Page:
Outcomes from recent International Clinical Trials Workshops

ASCO International Affairs
Aug 02, 2017 12:33 PM

ASCO recently partnered with local organizers to conduct International Clinical Trials Workshops in Uruguay and Greece.

The first course was held in partnership with the Federación Latinoamericana de Sociedades de Cancerología (FLASCA) in Montevideo, Uruguay in March.

The responses to the on-site evaluation suggest the course was successful in meeting the behavioral objective. Eighty-five percent of respondents said that they intend to make practice changes based on what they learned in the course. As the majority of respondents to the evaluation said that they spend one quarter or less of their time working in clinical research, the most frequent intended changes were participating in research and more careful evaluation of the literature.

The results for the educational objectives were mixed. Most participants agreed they better understood several topics after the course:

  • 78% of respondents agreed that they better understand the principles of patient safety, regulatory issues, and ethical principles of clinical research
  • 75% agreed that they better understand the roles and responsibilities of members of the research team
  • 71% agreed that they better understand global standards for gathering and reporting data

However, only 43% of respondents agreed that they feel more confident in their ability to publish research findings, and only 35% agreed that they felt more confident in their ability to write a protocol. Approximately half of respondents neither agreed nor disagreed with these objectives. This could be due to the number of participants who spend little to no practice time working in clinical research; if participants have no results to publish or protocols to design, they might not feel better able to perform these tasks after attending the workshop.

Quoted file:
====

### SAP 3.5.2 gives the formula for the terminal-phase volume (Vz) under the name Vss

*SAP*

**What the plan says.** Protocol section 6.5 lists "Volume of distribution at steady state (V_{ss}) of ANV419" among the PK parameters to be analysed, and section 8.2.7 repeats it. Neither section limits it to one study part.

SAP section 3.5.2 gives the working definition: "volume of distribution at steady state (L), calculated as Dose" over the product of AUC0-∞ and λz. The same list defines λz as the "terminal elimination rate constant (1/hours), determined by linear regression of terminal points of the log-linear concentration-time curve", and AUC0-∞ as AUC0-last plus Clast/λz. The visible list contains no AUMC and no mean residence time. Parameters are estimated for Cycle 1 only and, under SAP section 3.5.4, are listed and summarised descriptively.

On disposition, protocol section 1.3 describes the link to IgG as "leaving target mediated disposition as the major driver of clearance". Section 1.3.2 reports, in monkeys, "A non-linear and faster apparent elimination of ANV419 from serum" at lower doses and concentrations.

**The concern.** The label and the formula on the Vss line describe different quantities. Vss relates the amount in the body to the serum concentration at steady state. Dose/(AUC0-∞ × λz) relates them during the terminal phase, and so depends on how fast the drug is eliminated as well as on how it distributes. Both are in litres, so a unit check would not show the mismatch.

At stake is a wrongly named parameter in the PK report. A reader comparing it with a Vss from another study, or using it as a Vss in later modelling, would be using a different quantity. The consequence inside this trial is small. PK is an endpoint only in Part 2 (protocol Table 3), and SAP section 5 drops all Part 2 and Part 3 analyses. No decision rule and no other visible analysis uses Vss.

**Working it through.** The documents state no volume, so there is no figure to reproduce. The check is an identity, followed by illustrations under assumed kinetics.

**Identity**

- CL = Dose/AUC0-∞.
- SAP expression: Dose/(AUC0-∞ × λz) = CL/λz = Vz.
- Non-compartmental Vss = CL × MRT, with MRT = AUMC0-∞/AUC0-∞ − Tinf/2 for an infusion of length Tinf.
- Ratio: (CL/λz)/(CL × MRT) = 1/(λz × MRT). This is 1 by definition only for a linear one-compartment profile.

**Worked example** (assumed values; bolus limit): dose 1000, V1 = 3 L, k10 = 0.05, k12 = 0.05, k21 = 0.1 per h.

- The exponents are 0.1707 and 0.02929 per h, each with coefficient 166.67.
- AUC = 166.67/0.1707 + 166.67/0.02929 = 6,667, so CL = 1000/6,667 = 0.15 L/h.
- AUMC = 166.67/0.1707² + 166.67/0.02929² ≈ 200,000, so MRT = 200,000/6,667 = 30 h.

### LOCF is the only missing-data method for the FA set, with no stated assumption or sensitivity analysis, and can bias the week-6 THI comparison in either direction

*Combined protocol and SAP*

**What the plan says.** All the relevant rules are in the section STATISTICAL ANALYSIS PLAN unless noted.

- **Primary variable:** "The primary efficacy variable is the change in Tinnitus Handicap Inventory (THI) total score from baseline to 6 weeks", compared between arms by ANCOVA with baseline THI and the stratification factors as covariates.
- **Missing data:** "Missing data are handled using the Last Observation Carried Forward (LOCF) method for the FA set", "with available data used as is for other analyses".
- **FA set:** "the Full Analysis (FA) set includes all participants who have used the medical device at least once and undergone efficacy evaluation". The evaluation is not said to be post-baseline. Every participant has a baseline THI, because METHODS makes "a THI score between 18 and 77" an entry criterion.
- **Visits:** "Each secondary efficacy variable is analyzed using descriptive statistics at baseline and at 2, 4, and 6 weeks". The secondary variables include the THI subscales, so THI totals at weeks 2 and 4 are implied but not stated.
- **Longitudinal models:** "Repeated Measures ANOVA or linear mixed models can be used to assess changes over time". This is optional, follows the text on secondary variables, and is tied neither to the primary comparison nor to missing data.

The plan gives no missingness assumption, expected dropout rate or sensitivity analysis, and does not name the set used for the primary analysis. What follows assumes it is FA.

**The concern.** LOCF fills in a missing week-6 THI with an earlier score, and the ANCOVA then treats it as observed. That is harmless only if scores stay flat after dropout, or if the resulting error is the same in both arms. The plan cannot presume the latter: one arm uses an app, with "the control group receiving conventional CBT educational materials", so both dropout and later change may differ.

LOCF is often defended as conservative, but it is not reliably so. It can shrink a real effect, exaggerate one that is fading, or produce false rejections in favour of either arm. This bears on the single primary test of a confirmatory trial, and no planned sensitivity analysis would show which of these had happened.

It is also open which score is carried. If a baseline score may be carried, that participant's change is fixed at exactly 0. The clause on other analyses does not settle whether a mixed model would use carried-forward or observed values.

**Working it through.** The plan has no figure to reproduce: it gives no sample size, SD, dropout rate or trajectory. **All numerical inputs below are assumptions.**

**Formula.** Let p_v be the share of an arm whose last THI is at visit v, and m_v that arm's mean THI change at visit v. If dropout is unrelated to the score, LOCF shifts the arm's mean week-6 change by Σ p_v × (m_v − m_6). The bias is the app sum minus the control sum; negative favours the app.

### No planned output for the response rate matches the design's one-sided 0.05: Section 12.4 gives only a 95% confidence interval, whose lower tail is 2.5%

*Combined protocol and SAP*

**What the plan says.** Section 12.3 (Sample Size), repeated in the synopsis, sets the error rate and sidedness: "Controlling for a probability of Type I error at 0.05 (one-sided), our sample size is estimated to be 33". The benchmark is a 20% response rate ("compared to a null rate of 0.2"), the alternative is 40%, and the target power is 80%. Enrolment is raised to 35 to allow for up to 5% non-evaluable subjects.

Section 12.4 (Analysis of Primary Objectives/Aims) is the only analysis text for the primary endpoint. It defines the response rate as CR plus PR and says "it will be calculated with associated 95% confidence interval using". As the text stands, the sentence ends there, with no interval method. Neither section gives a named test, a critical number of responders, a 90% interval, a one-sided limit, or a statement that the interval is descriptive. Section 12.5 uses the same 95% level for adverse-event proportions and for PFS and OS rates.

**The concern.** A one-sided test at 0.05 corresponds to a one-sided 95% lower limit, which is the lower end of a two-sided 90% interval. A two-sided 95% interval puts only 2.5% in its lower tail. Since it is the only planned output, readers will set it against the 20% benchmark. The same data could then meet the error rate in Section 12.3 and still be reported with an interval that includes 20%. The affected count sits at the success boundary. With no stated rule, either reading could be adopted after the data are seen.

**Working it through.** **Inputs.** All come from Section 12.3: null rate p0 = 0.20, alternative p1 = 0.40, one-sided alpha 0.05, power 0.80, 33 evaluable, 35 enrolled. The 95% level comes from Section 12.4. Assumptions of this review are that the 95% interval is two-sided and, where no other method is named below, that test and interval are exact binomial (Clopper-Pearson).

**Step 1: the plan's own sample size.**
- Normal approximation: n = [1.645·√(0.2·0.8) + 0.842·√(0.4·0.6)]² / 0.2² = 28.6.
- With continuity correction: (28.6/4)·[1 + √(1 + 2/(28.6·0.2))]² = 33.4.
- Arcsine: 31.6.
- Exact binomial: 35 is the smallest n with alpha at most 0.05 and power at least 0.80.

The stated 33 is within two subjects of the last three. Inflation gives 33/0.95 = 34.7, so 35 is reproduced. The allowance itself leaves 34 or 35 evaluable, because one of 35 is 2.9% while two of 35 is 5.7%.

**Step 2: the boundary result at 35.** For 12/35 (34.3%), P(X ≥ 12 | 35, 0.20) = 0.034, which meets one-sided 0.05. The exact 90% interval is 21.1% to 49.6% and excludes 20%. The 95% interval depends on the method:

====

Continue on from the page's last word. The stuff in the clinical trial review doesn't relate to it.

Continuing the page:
The second workshop was held in partnership with the Hellenic Society of Medical Oncology in Athens, Greece in May.

Sixty-nine percent of respondents to the on-site evaluation said that they intend to make practice changes based on what they learned. These changes include more critical evaluation of literature, promoting clinical trials to patients and/or colleagues, and better eCRF management.

The results for the educational objectives were mixed, similarly to the results in the Uruguay workshop. Most participants agreed they better understood several topics after the course:

  • 91% of respondents agreed that they better understand regulatory issues and ethical principles of clinical research
  • 82% agreed that they better udnerstand the global standards for gathering and reporting data and principles of patient safety
  • 79% agreed that they better understand roles and responsibilities of members of the research team

Only 36% of respondents agreed that they feel more confident in their ability to publish research findings and their ability to write a protocol. Approximately half of respondents neither agreed nor disagreed with these objectives. This could be due to lack of experience in research, or providing a supportive rather than investigative role in research. While nearly half of respondents said that they spend more than half of their time working on clinical research, respondents who selected neutral were more likely to report that they had not had previous experience in clinical research. In addition, one-third of neutral respondents listed their profession as data manager, research assistant, or study coordinator.

Impact assessments will be conducted in 2018 to assess the long-term outcomes for each of these courses.